We shared office space with The Echoes, the campus yearbook. While our deadlines were weekly, theirs was an ongoing exercise leading up to One Big Thing at the end of April. Often staffers would straddle the mediums, toiling for both and creating printed proof of all that happened during those nine months.

But something happened since then, and I wonder if that wandering wispy vestige of a younger me got the memo that paper is out and digital in. You see, The Echoes ceased publication in 2007. And the Current Me works at an institution (West Texas A&M) also wiping a lot less ink from its hands, with The Prairie student newspaper now a “magaper” with a glossy cover, a bunch of ads and little content. The Eternal Flame has gone from big-and-heavy bound coffee table book to annual photo magazine with a DVD. Shadow of former existence? That may even be a bit too upbeat.

We are witnessing the end of an era, especially when it comes to yearbooks. In fact, some have nominated the college yearbook for the endangered species list.

It is one thing to recognize that our daily media consumption habits have changed, thanks to the internet. We just don’t read newspapers often (unless you are in my age group). But with production costs of yearbooks often exceeding $100 per copy, there just aren’t many takers for the college annual, so few that it’s just not worth the effort. Who wants to pay the yearbook tax every April? And who wants to wait until late Spring to see what happened early last Fall? Can’t we just admit that square dinosaurs don’t fit through round technological holes?

I think it’s time for me to use the F-word. As in Facebook. It’s not just the ultimate Contact List (if you use the iPhone FB app, you have come to this realization). No, it is the visual soundtrack of our lives.

I realized this the other day when I noticed one of my high school peers was busy posting ancient pics from The Postscript, the yearbook at my alma mater, T.F. South High School. And tagging individuals, thereby making those some pics appear in other people’s FB albums. If only it had been this easy in 1977.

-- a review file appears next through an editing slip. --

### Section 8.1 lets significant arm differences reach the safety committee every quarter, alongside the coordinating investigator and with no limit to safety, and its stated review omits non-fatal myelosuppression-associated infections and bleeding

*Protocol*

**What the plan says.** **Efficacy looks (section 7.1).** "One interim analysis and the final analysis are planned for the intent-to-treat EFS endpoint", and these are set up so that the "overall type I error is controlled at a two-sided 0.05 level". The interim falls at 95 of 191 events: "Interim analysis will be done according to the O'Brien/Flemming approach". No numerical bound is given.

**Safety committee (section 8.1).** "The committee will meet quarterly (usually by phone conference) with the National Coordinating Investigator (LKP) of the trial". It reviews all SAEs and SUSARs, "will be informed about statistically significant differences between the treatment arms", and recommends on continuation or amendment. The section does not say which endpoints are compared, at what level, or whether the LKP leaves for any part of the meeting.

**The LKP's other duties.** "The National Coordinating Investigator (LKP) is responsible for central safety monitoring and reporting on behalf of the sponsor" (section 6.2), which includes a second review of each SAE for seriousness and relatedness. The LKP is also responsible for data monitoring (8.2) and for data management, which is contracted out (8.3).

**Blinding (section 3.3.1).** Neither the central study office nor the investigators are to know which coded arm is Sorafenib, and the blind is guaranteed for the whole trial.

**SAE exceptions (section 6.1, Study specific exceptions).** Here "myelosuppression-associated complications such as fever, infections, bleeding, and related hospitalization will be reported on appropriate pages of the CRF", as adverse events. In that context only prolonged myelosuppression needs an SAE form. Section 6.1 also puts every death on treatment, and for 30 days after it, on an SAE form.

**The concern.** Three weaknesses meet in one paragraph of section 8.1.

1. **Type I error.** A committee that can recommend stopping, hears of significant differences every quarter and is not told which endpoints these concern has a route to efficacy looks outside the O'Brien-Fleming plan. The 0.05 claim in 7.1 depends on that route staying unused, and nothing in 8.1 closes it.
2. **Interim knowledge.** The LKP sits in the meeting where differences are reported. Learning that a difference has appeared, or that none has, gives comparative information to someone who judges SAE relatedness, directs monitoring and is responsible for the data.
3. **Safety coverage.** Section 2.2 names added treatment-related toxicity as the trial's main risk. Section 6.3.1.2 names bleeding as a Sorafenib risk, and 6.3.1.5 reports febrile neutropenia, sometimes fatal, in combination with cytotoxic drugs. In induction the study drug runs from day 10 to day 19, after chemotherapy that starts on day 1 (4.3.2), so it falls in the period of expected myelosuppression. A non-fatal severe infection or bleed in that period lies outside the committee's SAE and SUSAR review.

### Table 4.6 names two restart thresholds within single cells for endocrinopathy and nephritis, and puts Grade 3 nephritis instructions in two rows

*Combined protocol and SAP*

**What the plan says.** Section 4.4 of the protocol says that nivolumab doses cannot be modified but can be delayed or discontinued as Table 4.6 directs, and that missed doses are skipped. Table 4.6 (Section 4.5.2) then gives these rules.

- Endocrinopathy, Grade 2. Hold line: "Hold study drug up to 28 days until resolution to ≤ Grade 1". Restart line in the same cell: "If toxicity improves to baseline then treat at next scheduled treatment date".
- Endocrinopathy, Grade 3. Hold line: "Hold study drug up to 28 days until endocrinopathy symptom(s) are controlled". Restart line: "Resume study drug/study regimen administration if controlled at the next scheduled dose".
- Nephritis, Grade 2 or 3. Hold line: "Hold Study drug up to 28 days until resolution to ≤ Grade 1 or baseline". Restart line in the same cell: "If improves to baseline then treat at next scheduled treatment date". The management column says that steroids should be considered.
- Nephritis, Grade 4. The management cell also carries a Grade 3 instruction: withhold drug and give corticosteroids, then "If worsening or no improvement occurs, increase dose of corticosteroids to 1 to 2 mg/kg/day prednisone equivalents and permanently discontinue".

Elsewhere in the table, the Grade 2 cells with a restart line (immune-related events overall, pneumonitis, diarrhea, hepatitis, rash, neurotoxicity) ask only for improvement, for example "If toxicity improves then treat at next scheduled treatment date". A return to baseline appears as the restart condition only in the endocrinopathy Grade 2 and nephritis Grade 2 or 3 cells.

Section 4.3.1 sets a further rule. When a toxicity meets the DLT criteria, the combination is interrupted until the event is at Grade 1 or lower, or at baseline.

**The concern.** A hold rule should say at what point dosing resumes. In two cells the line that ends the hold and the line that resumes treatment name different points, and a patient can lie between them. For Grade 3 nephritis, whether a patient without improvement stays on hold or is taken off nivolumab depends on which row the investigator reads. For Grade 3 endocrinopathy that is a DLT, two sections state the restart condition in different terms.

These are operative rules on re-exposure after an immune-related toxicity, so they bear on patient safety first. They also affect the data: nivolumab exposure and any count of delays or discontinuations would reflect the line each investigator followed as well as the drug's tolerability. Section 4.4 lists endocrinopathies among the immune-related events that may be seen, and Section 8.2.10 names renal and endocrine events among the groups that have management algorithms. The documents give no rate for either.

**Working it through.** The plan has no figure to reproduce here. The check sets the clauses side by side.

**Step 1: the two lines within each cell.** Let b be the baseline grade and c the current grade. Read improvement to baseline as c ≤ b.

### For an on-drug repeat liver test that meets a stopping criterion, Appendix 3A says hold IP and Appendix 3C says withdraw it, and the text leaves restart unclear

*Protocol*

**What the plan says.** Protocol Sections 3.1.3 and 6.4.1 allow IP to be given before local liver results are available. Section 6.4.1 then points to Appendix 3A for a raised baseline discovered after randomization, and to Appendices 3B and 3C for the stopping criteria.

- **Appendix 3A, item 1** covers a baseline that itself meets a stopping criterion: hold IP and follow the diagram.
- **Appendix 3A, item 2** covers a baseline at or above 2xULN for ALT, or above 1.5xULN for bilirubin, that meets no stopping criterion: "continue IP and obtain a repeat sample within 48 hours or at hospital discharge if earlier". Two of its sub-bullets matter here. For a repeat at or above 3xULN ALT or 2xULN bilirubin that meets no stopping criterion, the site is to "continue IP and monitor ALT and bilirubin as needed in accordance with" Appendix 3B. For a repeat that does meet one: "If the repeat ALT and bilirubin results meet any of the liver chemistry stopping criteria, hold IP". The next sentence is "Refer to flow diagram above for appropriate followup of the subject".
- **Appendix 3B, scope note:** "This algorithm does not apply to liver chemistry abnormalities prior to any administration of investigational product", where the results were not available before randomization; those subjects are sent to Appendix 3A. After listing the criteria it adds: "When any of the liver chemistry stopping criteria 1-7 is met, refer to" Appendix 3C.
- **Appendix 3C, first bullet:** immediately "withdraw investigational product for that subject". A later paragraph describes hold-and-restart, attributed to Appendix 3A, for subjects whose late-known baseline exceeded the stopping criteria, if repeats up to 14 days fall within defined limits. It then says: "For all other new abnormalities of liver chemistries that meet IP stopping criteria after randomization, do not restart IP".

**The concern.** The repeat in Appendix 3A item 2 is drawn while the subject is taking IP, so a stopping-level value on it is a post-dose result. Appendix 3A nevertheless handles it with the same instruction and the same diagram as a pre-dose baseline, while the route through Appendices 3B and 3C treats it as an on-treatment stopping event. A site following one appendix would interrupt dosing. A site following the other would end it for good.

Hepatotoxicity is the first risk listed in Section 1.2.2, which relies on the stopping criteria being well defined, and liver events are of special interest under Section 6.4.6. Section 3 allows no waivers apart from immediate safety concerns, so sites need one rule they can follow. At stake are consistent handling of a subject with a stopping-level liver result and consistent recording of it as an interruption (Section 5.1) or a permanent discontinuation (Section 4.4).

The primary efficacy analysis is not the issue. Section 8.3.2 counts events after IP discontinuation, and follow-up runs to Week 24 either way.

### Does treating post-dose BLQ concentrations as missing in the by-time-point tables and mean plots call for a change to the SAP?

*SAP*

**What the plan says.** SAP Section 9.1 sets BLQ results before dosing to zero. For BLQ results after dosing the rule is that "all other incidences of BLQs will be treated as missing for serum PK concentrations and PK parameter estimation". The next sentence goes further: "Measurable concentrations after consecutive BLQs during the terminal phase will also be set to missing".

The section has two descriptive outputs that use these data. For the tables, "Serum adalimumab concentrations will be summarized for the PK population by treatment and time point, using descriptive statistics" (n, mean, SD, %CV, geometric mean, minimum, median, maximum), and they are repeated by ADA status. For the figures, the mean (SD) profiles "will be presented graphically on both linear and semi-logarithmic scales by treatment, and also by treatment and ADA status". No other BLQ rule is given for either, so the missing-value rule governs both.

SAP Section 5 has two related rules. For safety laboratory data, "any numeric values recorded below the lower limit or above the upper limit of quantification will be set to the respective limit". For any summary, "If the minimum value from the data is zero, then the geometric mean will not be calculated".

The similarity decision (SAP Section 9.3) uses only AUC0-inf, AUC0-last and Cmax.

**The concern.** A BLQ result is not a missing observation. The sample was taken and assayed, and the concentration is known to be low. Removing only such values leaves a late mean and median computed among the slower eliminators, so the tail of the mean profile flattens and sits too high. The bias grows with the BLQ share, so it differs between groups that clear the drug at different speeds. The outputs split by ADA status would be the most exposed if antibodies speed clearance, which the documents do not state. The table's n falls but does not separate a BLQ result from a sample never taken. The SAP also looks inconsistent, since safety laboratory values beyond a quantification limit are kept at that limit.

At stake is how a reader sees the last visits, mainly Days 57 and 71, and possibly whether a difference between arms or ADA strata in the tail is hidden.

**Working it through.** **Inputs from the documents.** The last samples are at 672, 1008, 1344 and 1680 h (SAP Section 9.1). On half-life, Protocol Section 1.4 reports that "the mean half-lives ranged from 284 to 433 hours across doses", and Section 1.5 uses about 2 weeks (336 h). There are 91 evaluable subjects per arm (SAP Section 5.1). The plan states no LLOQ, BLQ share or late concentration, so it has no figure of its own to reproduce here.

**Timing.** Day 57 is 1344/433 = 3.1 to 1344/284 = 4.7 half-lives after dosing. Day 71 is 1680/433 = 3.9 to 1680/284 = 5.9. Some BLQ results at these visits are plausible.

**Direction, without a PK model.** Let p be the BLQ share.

Yes, I still have every yearbook from my high school and college years. I will do everything I can to protect them as long as I live, but the ravages of time may preclude that ambitious goal. Another of my high school peers was grateful for the picture uploads because his ex had made off with his annuals (I guess the CD collection wasn’t worth taking?). Any number of things could send those bound memories to the landfill of media past.

And today’s print media students had better be thinking about where their careers are going. Yearbooks are almost dead, and newspapers are helping push them down that slippery slope, headed together to their eternal flame out.

If I listen carefully, I can hear my echo from the steps of Park Place Church. I can see an inky tattoo on my thumbs that just won’t go away. I can feel the haze from that week’s all-nighter still pushing my eyelids down.

And I know that things will never be the same. Except for the fact that I need to ride down to the end of my driveway. Like I do every day. Like I have done for the 21 years I have lived in this house.

Because my newspaper is there, waiting for me. To take. Smudge. Read. Because that’s what will be written in my postscript rewind, a volume about a place called Indiana. A state of mind. A place of mine.

Coffee anyone?

Dr “I Love A Good Metaphor” Gerlich